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Torts Keyed to Prosser
Henningsen v. Bloomfield Motors, Inc.
Citation:32 N.J. 358, 161 A.2d 69
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- The Brief Prologue provides necessary case brief introductory information and includes:
- Topic: Identifies the topic of law and where this case fits within your course outline.
- Parties: Identifies the cast of characters involved in the case.
- Procedural Posture & History: Shares the case history with how lower courts have ruled on the matter.
- Case Key Terms, Acts, Doctrines, etc.: A case specific Legal Term Dictionary.
- Case Doctrines, Acts, Statutes, Amendments and Treatises: Identifies and Defines Legal Authority used in this case.
- The Case Brief is the complete case summarized and authored in the traditional Law School I.R.A.C. format. The Pro case brief includes:
- Brief Facts: A Synopsis of the Facts of the case.
- Rule of Law: Identifies the Legal Principle the Court used in deciding the case.
- Facts: What are the factual circumstances that gave rise to the civil or criminal case? What is the relationship of the Parties that are involved in the case. Review the Facts of this case here:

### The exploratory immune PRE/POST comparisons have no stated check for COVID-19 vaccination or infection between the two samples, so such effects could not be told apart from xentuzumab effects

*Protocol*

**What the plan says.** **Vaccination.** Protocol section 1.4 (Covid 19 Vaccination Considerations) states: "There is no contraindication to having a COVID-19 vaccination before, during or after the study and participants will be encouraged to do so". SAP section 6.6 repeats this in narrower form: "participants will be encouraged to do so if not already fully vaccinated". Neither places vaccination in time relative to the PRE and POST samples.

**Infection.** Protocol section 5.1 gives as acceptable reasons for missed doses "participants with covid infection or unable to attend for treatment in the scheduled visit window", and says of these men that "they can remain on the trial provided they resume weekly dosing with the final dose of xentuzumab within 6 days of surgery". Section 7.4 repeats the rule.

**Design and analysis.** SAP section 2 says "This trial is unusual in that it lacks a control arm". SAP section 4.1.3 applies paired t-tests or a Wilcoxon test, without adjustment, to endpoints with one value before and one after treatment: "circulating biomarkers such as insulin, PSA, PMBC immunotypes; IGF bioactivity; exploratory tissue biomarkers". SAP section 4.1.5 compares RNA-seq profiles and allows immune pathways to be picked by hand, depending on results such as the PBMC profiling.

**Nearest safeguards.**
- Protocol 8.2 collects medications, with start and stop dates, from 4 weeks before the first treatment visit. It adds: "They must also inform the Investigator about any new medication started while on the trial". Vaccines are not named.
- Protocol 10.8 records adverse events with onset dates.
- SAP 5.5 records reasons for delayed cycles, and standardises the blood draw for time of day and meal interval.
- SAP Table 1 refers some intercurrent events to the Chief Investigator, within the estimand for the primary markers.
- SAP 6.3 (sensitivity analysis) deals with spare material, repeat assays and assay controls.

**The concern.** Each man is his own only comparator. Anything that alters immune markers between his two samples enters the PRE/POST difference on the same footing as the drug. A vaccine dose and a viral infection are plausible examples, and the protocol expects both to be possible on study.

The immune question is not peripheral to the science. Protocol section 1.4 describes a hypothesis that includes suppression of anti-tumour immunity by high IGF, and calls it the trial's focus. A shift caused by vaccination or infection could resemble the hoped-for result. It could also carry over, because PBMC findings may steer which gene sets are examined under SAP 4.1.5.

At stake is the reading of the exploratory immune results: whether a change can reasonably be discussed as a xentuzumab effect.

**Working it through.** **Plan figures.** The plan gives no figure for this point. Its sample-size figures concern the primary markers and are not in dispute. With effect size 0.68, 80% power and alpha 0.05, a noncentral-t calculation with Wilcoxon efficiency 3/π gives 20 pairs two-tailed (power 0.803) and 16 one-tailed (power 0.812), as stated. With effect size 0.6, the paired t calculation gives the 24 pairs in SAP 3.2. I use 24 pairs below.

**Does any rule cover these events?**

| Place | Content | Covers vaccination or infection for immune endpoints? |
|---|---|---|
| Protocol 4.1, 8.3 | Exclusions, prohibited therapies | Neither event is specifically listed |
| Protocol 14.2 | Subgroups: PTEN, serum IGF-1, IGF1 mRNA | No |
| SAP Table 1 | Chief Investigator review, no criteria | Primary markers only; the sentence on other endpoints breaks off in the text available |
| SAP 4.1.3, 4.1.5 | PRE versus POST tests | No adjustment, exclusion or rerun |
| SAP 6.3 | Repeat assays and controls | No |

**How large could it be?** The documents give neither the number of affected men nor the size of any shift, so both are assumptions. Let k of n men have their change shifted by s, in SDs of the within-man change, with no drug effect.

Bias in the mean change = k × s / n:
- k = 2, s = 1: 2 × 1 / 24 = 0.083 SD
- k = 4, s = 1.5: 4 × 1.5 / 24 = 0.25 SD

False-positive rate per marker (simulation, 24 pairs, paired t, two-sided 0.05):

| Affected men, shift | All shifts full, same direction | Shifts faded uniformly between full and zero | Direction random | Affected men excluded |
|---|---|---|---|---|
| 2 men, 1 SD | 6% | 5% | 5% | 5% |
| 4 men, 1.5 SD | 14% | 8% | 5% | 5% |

Mr. Henningsen purchased a 1955 Plymouth automobile from Bloomfield Motors (co-defendant) for his wife, Mrs. Henningsen (plaintiff), as a Christmas gift. Mr. Henningsen did not read the 8 ½ inches of fine print on the back of the contract for the purchase of the automobile. Included in the fine print was a clause that stated the manufacturer and the dealer gave no express or implied warranties other than to the replacement of defective parts within 90 days or before the automobile had been driven 4,000 miles. One day while Mrs. Henningsen was driving the automobile, “something went wrong” with the steering gear. The automobile suddenly turned sharply and crashed into a wall. Mrs. Henningsen was badly injured as a result of the accident. She sued both the manufacturer of the car, Chrysler Corporation (co-defendant), and the retail dealer, Bloomfield Motors. She alleged negligence and breach of implied warranty of merchantability. The court dismissed Mrs. Henningsen’s negligence claims. The sole issue presented to the jury was of implied warranty of merchantability. The court found in favor of Mrs. Henningsen. Chrysler Corporation and Bloomfield Motors appealed to the Supreme Court of New Jersey.
- Issue(s): Lists the Questions of Law that are raised by the Facts of the case.
- Holding: Shares the Court's answer to the legal questions raised in the issue.
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- Reasoning and Analysis: Identifies the chain of argument(s) which led the judges to rule as they did.
- The Brief Prologue closes the case brief with important forward-looking discussion and includes:
- Policy: Identifies the Policy if any that has been established by the case.
- Court Direction: Shares where the Court went from here for this case.